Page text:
should be postponed. Measure the weather conditions
at least every 2 hours during the burn to keep abreast
of any unfavourable changes; specifically wind speed
SA country fire service
www.cfs.sa.gov.au
www.cfs.sa.gov.au
SA country fire service
Broad Acre Burning code of practice
and direction and to a lesser degree temperature
and relative humidity. A hand held weather meter is
required with wind speed to be measured and averaged
over a 10 minute period.
Wind Speed and Spotting Potential
Wind speed is an important factor influencing the
success and potential failure of a broad acre burn.
Moderate winds 20 - 29km/h can move debris resulting
in greater potential for spotting over fuel breaks
through movement of embers ahead of the fire front. DO NOT burn when the wind speed, averaged over
10 minutes, exceeds 19km/hr. Be aware of gusty wind
conditions as embers can be picked up and transported
increasing the potential for spotting issues.
If wind speed is too low, 5km/h or less, fire spread will
not be consistent and burn objectives will not be met.
However, light winds, between 10 – 18km/h, produce a
consistent and complete burn with the fire being easier
to control within fuel breaks with water.
Broad Acre Burning code of practice
DO NOT Burn When GFDI >20
The following table has been calculated using the
McArthur Mk 5 Grassland Fire Danger Index with curing
at 100% and an average fuel load of 4.5 tonne per
hectare. It calculates the average wind speed (km/h)
for different temperature (°C) and relative humidity
(%) combinations that equate to a GFDI of 20. Always
round your measured relative humidity down to the
nearest number. Planned burning must be postponed
when the average wind speed (averaged over 10
minutes) for a particular combination is exceeded. The
yellow cells in the table below indicate average wind
speeds that are recommended for burning. Do Not
Burn if your particular combination of Temperature and
Relative Humidity derive a wind speed that sits within a
white cell in the table.
For the example shown, a temperature of 30°C and
relative humidity of 15% has an average wind speed of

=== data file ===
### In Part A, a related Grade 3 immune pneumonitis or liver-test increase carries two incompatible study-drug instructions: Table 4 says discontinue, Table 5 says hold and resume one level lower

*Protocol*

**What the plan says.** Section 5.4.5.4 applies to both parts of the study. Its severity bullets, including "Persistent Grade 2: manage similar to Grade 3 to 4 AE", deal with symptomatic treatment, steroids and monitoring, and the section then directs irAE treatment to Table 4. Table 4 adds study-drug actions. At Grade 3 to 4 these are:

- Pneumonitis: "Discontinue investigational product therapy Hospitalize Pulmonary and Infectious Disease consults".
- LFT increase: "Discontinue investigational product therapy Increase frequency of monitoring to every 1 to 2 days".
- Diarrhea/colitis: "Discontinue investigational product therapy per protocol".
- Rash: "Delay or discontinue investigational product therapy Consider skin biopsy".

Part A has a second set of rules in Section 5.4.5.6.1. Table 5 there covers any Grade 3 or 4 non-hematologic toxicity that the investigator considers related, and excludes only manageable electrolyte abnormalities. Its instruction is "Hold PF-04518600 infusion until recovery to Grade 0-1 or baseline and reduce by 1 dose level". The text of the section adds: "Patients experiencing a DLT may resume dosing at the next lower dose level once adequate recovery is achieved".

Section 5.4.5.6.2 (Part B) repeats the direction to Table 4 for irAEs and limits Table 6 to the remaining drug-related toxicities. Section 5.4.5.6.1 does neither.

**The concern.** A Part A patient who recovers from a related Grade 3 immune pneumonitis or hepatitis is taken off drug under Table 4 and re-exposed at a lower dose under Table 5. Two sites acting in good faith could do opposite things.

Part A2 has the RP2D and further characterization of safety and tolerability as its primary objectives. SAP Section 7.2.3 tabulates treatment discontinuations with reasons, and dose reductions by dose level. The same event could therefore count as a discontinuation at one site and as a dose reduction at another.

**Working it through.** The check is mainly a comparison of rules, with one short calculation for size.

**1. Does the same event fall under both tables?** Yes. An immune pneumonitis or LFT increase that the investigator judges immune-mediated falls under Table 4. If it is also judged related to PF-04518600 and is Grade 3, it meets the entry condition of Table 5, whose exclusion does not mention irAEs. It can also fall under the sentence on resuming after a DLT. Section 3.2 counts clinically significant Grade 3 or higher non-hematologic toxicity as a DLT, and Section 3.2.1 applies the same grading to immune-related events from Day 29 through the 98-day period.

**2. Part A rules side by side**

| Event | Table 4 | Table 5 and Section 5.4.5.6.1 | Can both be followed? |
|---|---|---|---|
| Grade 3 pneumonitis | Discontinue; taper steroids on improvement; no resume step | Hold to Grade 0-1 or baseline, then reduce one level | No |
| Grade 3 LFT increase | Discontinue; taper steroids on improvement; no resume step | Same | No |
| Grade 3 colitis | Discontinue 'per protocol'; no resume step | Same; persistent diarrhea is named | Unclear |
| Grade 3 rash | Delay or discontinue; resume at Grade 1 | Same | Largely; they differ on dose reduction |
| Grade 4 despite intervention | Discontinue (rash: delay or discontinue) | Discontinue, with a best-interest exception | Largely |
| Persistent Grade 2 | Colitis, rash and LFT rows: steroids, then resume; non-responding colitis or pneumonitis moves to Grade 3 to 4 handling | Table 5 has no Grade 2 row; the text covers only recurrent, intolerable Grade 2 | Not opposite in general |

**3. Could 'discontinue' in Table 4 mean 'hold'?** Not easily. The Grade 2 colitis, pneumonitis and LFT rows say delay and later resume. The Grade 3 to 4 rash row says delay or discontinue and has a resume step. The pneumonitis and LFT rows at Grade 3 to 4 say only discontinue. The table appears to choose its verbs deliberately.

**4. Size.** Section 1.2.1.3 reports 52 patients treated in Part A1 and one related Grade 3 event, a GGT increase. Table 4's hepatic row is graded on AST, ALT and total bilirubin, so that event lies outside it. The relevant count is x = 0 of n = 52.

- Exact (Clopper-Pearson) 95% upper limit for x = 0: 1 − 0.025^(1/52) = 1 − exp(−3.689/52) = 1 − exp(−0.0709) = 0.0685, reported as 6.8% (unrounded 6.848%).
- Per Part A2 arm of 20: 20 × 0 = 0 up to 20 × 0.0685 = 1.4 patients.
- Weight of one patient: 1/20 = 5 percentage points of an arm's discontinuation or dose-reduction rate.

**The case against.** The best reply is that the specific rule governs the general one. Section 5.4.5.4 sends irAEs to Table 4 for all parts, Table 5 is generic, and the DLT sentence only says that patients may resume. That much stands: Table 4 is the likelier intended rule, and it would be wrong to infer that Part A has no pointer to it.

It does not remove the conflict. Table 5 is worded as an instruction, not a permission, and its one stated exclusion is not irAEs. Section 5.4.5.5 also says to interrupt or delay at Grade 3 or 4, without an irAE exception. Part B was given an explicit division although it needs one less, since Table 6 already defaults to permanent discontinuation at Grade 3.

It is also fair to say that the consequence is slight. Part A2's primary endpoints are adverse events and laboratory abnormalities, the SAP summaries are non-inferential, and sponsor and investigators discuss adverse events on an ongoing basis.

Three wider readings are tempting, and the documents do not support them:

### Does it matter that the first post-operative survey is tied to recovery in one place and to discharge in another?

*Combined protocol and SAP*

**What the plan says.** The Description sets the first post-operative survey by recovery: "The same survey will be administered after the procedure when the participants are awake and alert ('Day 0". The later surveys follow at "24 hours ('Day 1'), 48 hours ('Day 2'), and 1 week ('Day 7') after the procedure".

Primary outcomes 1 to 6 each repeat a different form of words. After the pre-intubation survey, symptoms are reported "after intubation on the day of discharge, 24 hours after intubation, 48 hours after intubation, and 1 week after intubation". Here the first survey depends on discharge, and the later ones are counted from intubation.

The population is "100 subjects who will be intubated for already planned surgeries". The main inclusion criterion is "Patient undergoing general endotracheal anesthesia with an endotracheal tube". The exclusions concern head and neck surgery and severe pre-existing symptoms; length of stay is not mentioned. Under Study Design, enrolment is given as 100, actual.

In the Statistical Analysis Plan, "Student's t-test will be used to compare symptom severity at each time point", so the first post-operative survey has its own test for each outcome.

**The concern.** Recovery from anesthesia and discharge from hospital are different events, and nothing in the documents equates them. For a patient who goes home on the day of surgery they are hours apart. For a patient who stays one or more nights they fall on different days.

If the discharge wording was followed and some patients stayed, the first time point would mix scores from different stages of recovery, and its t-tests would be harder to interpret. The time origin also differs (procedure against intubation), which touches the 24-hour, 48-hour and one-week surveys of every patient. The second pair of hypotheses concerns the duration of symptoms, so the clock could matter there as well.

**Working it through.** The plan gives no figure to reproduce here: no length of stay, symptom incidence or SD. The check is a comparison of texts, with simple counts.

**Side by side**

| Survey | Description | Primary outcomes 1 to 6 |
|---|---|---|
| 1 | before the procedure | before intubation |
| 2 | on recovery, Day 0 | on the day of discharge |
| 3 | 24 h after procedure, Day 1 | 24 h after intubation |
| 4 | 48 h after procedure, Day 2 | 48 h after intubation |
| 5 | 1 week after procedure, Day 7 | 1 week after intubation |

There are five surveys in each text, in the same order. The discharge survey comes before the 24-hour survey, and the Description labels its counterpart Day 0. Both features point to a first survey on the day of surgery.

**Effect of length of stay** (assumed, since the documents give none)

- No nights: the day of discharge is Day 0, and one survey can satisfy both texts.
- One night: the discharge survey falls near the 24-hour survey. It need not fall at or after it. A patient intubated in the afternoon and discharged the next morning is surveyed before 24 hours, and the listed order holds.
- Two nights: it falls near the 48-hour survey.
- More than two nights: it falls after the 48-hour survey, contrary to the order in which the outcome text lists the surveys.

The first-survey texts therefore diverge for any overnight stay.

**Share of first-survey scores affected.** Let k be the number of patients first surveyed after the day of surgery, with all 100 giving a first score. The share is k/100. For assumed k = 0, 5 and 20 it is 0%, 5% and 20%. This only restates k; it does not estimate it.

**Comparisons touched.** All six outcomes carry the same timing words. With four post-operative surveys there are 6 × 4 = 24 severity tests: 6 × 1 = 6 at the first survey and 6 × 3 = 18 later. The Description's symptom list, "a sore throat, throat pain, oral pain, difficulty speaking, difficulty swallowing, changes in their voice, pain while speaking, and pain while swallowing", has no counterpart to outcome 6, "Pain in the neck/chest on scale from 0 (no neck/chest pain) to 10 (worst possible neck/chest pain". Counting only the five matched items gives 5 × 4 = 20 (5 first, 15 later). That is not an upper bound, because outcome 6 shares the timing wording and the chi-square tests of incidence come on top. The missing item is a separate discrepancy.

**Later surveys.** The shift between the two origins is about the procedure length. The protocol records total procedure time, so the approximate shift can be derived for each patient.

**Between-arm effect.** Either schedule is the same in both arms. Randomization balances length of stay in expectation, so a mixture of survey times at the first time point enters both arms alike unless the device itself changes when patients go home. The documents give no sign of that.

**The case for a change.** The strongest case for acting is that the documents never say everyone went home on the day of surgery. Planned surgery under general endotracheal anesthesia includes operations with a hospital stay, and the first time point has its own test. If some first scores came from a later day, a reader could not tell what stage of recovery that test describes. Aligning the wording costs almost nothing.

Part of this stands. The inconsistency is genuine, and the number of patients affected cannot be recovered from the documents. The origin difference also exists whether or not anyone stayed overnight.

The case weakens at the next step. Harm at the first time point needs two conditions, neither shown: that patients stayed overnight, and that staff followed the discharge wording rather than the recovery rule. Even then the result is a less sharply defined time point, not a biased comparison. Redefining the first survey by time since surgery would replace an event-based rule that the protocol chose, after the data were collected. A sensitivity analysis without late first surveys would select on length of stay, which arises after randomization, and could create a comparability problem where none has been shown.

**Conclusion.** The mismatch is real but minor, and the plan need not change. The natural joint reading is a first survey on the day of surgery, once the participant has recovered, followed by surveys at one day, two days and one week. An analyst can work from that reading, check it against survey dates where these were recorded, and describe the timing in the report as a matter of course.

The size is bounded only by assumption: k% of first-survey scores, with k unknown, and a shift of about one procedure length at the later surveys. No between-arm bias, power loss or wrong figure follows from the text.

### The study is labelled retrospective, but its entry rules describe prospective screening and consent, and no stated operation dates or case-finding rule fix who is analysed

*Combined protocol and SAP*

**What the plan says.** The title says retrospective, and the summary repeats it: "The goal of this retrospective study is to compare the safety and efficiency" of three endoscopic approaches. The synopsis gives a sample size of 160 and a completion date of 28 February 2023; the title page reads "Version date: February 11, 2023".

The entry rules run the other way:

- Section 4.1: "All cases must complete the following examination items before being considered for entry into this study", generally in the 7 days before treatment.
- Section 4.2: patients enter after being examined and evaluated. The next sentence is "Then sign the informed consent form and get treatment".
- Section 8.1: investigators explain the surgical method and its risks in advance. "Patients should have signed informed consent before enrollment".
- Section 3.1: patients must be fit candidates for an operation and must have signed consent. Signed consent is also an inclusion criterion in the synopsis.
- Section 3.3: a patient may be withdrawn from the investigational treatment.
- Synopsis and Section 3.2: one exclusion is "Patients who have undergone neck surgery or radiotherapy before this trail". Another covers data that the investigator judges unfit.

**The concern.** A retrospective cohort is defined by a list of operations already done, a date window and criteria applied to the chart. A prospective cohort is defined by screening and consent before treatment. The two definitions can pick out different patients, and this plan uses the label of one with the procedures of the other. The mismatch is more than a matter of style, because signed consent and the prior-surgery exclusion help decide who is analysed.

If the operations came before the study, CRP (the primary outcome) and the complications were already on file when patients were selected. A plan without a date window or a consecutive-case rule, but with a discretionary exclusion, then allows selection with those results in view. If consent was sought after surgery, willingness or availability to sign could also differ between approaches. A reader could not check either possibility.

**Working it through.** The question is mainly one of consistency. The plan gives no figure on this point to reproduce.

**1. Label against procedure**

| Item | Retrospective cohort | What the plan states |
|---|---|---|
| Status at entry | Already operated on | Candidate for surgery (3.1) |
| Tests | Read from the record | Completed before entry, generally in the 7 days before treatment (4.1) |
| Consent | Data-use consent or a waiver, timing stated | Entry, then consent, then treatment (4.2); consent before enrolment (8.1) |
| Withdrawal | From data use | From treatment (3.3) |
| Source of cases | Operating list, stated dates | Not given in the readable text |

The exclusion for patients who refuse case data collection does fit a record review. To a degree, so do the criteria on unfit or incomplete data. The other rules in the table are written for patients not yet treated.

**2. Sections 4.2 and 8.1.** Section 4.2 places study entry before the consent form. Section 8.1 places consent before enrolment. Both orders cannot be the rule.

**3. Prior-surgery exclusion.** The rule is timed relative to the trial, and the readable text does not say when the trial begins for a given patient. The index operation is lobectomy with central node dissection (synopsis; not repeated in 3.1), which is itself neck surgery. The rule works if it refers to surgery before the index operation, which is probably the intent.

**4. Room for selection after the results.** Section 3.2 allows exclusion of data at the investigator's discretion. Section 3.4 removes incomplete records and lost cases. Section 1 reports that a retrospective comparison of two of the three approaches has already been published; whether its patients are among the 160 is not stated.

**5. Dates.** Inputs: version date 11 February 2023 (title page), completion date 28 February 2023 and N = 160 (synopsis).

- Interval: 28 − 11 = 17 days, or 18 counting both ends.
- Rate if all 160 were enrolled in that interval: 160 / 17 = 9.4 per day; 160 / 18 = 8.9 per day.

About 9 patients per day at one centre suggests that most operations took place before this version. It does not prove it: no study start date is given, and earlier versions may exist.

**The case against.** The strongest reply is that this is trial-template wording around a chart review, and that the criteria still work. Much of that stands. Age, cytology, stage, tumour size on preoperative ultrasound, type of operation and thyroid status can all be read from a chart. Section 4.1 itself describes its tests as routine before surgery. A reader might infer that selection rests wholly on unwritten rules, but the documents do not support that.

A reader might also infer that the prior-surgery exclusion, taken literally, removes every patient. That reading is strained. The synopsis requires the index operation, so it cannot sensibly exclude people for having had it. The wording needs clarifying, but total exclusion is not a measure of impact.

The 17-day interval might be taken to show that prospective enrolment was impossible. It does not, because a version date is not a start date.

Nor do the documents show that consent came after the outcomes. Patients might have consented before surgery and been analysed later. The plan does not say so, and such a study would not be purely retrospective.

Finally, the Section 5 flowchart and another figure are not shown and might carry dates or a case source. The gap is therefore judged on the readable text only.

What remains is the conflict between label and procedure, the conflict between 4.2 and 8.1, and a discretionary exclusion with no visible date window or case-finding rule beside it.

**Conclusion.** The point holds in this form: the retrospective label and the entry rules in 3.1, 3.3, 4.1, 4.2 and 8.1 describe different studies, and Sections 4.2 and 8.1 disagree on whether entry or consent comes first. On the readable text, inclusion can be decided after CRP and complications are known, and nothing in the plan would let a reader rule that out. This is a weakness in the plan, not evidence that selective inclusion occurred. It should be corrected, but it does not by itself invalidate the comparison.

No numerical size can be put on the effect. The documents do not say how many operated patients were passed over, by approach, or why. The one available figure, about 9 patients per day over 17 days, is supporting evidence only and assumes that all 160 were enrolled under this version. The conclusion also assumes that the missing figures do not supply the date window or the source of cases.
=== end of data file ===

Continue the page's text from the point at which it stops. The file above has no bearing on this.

17 km/h. For this particular combination, broad acre
burning operations must be postponed or lighting
ceased if the average wind speed measured in the
paddock exceeds 17km/h.
influenced by a number of factors and can occur at
any time during a burn. Do NOT attempt to burn any
more area, windrows or stubble dumps than can be
controlled by the number of able bodied people and
resources.
Able Bodied People
An able bodied person is a person who is competently
able to drive a vehicle and operate a pump and hose.
More able bodied people are required when any of
the following conditions are present to counter act
increased fire escape potential:
• Stubble height exceeds 15cm
Farm Fire Unit(s)
• Windrow height exceeds 15cm
Well maintained and fully operational Farm Fire Unit(s)
must be in the burn area until confident the fire will not
escape. Farm Fire Units and operators must conform
to and follow the Farm Fire Unit Joint Guidelines (www.
cfs.sa.gov.au). Activate the amber rotating beacon on
your farm fire unit prior to starting the burn operation.
• Temperature is >30°C
Prior to conducting a burn a 4 metre wide fuel break
must be established around the perimeter of the area
to be burnt to reduce the risk of fire escaping. This also
applies to paddocks containing windrows and stubble
dumps.
If your burn area contains scattered trees and/or
remnant vegetation you will need to adhere to the
guidelines outlined in the Native Vegetation Council
Information Sheet: Stubble Burning - Protection of
scattered trees and remnant vegetation, which is
available from the Department of Environment, Water
and Natural Resources (DEWNR) website www.
environment.sa.gov.au.
• Relative Humidity is <30%
Fuel breaks are effective as long as the fire is not
spotting.
SA country fire service
• Stubble residue is present beneath stalks in between
windrows
• If the planned burn area is greater than 50 hectares
It is important to plan for appropriate resourcing of
a broad acre burn so that it can be easily controlled
minimising fire escape potential. All equipment must be
maintained to a fully operational standard at all times.
The appropriate amount of resources (people and
equipment) must be readily available during and
after the burn. Be aware that fire escape potential is
www.cfs.sa.gov.au
• Minimum of 400L of water
• Appropriate number of 9L knapsacks and/or 9L
water extinguishers
• If available it is preferable to have a minimum of
1000L of water as extra fire unit(s) with pump and
hose
• Stubble fuel load exceeds 4 tonne per hectare
NATIVE VEGETATION CONSIDERATIONS
FIREFIGHTING RESOURCES
It is recommended that the following water equipment
is available at the burn site when whole paddock or
windrow burning:
For stubble dump burning a minimum of 1000L of
water connected to a working firefighting pump and
hose must be kept at hand to extinguish the fire. This is
to remain at the location for a further 24 hours after the
completion of the burn or until the area is ploughed.
FUEL BREAK PREPARATION
A bare earth fuel break is desirable as it is efficient at
stopping the forward spread of a fire however, this is